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Lwati: A Journal of Contemporary Research

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Representation of (Step) Mothering and Identity Formation of Children in Plural Marriage Settings in Two Nigerian Children’s Narratives

Olutoyin Bimpe Jegede

Abstract


Literary scholars and critics have alluded to aspects of childhood and its representation in African Literature. However, enough critical attention has not been given to the study of childhood in polygamous marriage settings and the implication of mothering and step mothering on the identity formation of children in such family settings. Through a text focused approach, this paper fills the gap. It examines how the protagonists’ in two children’s narratives struggle at negotiating a stable identity. The two narratives are The Wicked Stepmother (2001) and “The Wicked Stepmother”(1999). The first one by Uche Eke, is from Igbo background, while the second by Dayo Sanyaolu is from Yoruba background. The theoretical frame for the study is ego psychology, using the models of Sigmund Freud and Norman Holland and through it, identifying the psychic context of the narratives and examining the protagonists’ struggles in forming stable identities. The paper posits that polygamy is more problematic for women and children than for the fathers in such relationships. This is because they are faced with more economic, psychological and social challenges which make mothering and stable growth difficult. The paper discusses the protagonists’ attempts at identity negotiation through their interaction with others, and identity crises which arise as a result of their ‘absent’ mothers. It further examines their struggles for identity as Oedipus complex and as a classical condition called ‘mother fixation’. Through character analysis, the paper draws attention to the ego psychology of the protagonists by looking at their conscious motives and feelings. The narratives reveal that identities are constructed through difference and relation to others. They further reveal that deprivation and show of preference are negative behaviors which are common in plural marriages and through which identities are constructed. These create lack, boundaries, low self-esteem and polarized identity between “self” and “other” and within the “self’. Besides, the content and form of the narratives reveal the symbiotic relationship between oral and written literature in Nigeria. In sum, the paper notes that the narratives raise serious issues of global concern on the rights of children in Nigeria. Step mothering creates complex interaction and socio cultural environments which affect children physically and psychologically. The interest of such children should therefore be protected. Insights from this study are significant for scholarship in children’s literature, mothering and identity formation.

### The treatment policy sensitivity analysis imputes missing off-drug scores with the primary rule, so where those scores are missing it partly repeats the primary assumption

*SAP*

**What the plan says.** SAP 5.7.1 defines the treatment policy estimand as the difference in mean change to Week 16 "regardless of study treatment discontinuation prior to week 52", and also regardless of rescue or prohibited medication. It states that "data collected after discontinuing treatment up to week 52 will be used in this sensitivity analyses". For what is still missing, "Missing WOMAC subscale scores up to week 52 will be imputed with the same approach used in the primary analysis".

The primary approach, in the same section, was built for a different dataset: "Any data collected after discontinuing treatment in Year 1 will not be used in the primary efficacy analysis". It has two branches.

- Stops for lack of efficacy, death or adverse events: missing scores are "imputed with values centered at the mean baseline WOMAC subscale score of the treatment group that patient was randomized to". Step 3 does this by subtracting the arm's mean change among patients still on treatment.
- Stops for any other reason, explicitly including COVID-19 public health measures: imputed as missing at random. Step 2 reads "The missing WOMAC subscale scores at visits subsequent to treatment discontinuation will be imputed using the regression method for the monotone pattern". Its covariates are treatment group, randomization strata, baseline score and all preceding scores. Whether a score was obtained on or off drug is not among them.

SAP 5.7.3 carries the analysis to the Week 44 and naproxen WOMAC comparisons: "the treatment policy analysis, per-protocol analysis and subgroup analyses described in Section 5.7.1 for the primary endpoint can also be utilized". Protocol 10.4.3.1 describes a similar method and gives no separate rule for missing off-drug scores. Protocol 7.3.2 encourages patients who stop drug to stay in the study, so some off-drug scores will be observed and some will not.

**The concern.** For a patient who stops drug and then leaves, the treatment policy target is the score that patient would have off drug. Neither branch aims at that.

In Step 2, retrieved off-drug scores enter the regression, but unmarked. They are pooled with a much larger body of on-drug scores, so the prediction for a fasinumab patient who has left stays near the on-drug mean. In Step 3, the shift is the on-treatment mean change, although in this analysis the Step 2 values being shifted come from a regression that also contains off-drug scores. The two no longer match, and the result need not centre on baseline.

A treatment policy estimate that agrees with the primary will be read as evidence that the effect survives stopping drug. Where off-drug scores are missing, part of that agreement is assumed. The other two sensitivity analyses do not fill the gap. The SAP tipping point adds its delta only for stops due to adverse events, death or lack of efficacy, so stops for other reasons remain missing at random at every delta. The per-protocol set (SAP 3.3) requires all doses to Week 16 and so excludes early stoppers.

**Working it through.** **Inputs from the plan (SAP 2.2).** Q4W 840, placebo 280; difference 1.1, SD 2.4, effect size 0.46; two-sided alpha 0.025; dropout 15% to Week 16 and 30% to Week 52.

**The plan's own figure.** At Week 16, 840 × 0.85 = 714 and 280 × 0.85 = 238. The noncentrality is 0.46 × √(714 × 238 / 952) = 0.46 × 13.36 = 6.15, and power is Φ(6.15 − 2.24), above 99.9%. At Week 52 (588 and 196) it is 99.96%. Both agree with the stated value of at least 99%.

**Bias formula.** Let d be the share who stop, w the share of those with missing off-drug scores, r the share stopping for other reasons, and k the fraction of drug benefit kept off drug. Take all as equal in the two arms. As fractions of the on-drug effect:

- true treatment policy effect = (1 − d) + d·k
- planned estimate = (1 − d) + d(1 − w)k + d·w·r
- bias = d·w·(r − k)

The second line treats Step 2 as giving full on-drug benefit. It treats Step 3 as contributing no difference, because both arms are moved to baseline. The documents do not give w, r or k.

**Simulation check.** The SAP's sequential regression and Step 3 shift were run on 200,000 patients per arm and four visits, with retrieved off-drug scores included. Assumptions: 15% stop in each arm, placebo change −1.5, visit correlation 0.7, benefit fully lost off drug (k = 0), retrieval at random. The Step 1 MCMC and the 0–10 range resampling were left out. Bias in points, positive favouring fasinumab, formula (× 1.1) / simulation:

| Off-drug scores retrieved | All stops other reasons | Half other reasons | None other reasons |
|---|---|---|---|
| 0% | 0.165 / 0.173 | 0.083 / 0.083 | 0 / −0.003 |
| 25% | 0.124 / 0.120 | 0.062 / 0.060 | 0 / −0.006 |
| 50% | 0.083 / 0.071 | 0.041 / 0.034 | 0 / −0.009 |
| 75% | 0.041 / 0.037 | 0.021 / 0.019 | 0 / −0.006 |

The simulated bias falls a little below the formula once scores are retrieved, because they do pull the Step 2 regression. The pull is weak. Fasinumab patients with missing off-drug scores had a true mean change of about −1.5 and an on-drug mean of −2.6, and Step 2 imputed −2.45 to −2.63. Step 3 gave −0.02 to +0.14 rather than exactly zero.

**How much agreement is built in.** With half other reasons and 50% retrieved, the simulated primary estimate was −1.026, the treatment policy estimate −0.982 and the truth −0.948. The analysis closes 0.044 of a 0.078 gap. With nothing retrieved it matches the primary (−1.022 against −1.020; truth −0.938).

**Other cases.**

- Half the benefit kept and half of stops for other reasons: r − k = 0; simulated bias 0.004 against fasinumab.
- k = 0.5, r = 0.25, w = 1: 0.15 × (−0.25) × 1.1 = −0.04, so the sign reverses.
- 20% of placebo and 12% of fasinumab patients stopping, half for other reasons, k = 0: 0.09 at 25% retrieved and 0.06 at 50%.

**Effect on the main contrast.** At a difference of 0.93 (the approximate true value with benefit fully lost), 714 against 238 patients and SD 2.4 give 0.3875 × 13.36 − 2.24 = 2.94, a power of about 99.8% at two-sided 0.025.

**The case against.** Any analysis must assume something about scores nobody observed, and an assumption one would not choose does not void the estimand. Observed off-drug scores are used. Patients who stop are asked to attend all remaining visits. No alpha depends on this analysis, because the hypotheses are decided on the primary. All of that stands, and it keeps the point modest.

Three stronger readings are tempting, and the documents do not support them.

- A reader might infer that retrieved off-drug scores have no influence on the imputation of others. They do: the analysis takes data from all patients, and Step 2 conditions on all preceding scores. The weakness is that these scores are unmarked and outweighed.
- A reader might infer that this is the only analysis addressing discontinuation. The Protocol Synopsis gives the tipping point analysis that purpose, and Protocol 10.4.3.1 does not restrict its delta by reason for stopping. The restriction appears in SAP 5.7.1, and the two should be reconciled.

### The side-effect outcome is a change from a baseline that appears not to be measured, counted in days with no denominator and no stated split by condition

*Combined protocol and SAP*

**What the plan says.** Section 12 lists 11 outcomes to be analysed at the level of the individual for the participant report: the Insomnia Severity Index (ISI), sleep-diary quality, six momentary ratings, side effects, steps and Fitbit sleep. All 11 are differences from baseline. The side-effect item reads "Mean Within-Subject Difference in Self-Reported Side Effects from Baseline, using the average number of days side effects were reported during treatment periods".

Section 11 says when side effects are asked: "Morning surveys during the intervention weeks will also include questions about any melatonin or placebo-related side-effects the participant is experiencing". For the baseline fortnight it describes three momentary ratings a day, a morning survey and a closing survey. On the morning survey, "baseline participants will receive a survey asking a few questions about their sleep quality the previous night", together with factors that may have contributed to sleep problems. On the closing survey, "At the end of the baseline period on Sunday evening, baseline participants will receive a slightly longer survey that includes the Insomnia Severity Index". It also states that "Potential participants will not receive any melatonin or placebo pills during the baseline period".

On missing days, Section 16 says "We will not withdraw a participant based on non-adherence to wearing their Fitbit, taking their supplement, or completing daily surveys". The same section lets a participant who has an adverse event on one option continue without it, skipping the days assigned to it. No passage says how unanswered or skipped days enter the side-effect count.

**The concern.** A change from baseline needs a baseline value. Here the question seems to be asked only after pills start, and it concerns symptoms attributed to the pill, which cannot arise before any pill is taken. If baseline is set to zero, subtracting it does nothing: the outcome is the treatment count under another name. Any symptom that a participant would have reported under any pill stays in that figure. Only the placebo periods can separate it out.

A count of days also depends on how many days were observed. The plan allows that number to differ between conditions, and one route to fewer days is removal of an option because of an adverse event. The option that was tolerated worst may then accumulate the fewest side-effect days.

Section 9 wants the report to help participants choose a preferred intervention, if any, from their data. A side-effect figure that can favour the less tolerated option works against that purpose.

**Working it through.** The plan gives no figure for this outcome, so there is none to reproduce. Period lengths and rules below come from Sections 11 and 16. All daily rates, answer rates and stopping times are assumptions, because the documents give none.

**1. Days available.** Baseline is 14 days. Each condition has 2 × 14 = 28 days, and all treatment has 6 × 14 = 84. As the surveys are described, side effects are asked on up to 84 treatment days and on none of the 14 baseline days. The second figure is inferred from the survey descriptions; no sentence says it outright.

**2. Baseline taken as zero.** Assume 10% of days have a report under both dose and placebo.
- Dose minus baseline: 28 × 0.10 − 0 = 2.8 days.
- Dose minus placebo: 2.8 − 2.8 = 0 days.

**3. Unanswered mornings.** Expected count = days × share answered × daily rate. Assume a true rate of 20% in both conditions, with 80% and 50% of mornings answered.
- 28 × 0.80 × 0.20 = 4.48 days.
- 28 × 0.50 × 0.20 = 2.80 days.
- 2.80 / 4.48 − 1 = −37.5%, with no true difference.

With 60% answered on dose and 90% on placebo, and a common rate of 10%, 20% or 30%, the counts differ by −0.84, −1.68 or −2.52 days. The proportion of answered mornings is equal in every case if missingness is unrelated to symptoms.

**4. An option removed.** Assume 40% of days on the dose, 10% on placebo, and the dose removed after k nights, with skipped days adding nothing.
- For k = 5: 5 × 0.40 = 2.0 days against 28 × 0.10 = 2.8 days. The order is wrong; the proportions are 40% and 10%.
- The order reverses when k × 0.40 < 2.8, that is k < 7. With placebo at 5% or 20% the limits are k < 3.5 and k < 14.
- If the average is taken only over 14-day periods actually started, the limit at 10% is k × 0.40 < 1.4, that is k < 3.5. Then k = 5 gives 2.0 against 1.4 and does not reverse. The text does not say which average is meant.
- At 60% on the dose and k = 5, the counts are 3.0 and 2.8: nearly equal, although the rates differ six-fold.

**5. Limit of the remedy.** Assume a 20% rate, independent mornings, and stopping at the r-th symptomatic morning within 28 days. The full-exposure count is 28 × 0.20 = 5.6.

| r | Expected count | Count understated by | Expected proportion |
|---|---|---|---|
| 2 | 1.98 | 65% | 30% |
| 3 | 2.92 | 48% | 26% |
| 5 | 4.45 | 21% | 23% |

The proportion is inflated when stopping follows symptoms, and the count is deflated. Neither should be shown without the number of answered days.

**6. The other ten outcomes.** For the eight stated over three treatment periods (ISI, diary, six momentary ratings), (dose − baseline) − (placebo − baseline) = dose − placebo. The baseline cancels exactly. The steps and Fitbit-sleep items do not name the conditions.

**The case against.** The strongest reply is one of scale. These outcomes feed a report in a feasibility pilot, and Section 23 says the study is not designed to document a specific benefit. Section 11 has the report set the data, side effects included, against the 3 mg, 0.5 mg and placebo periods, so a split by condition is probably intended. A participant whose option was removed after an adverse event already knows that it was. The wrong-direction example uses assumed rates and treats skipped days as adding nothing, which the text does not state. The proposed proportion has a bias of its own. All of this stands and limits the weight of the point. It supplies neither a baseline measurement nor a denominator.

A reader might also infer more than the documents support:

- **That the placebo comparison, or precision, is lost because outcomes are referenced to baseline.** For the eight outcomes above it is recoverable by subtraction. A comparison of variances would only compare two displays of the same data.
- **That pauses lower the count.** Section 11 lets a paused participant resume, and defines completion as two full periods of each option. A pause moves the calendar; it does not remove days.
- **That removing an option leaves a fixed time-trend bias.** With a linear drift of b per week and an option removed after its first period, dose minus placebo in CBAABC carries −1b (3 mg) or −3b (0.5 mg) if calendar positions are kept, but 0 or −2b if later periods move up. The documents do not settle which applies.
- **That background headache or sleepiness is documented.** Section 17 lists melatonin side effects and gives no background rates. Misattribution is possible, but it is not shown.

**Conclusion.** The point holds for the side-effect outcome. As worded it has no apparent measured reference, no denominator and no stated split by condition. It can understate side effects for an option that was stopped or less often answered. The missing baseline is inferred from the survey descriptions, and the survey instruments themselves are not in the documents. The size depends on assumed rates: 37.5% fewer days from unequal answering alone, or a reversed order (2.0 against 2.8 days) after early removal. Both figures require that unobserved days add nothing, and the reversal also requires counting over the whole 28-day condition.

Keywords: polygamous family, mothering, unstable growth, self, other

LWATI: A Journal of Contemporary Research, 8(4), 128-139, 2011



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